Europe has marked a new milestone in its temperature history that will be difficult to overcome for a month of June, although the dynamics of recent years show a tragic trend that presupposes a “hellish” future where everything could be possible. So it is not something we should be very proud of: Europe has lived the hottest month of its history in June with records that had never been recorded before by this time. The heat wave that came from the Sahara desert increased mercury between 6ºC and 10ºC above normal in France, Germany, northern Spain and Italy, Switzerland, Austria and the Czech Republic, reaching some points to register last Friday peaks of 45.9 ° C.
According to the European program of Earth observation ‘Copernicus’, focused on climate change, the thermometers increased by up to 0.1 ° C the previous record we lived in 2016.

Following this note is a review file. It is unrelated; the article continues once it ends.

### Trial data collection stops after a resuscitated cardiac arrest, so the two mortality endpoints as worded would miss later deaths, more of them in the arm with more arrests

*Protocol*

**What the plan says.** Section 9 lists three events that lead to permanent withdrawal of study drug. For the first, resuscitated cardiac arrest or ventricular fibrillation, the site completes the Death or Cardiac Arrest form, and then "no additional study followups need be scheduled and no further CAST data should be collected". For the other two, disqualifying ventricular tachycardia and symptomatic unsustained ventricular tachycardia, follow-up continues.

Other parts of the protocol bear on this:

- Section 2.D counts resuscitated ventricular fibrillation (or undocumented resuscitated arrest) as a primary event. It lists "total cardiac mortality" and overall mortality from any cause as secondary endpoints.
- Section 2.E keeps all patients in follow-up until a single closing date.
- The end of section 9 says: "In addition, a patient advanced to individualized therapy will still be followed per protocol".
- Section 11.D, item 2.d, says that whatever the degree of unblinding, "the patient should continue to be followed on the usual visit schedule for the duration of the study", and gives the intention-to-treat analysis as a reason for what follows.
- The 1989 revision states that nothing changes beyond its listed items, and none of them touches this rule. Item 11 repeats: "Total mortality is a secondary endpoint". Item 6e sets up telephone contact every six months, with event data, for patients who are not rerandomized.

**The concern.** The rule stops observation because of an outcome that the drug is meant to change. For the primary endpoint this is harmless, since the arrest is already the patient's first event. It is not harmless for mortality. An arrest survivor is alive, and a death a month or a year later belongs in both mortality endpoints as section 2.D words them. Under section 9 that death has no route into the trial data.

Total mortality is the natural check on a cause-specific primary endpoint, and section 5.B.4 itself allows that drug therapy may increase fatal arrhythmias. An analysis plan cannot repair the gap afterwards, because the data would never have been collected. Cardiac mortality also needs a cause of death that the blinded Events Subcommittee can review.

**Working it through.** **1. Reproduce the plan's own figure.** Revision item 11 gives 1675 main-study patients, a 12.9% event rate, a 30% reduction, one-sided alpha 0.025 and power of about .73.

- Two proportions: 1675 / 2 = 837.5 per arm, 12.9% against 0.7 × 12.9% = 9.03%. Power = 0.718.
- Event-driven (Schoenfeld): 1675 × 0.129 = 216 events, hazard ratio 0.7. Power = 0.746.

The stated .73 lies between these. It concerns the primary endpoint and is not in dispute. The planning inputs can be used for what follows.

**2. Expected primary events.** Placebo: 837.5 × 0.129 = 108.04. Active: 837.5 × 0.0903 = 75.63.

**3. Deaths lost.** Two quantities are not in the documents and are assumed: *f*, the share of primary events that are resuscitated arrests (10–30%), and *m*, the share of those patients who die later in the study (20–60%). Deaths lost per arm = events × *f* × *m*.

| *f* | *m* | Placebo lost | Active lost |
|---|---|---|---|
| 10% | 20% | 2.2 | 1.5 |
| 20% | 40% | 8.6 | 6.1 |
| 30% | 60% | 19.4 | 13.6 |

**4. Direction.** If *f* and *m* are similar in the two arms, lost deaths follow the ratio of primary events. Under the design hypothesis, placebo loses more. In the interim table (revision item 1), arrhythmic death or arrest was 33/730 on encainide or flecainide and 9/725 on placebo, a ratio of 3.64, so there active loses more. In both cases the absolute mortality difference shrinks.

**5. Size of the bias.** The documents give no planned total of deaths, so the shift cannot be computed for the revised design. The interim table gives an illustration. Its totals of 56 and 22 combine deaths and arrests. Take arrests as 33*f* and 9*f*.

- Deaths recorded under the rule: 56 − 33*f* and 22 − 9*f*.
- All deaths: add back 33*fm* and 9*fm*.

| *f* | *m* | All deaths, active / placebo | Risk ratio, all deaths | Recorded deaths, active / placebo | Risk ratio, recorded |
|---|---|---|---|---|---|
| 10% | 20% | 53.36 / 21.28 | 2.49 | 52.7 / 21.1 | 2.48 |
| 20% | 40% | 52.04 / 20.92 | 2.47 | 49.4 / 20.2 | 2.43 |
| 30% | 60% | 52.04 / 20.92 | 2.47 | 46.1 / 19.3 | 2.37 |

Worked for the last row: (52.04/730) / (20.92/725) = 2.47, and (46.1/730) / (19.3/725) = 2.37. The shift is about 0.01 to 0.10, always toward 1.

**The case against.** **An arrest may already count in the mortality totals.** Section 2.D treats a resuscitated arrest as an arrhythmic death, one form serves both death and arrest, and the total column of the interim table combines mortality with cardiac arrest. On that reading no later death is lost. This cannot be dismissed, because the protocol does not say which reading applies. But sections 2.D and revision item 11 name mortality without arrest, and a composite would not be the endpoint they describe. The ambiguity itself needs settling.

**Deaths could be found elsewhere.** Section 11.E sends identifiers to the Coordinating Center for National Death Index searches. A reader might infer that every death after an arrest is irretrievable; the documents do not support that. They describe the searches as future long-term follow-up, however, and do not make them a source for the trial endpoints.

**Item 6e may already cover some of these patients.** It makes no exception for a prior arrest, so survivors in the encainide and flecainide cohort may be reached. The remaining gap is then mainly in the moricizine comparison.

Are these heat waves due to climate change?
For the director of the ‘Copernicus’ program, Jean-Noël Thépaut, “although it is difficult to directly attribute this heat to climate change, such extreme weather events are expected to become more common as the planet continues to warm up under increasing concentrations of greenhouse gases”. A trend referred to by a new study by the World Weather Attribution organization, which concludes that climate change caused the heat wave to hit 5 times stronger than it should: “Every heat wave that occurs in Europe today it becomes more likely and intense due to man-induced climate change. “
France has undoubtedly been one of the points that has attracted the most attention in the last two weeks, even more so when in 2003 a heat wave of similar characteristics killed around 15,000 people. Since then, the country’s national meteorology agency has thoroughly studied the country’s tendency to live similar situations and the figure is alarming. They point out that the number of heat waves has doubled in the last 34 years and is expected to double again before 2050.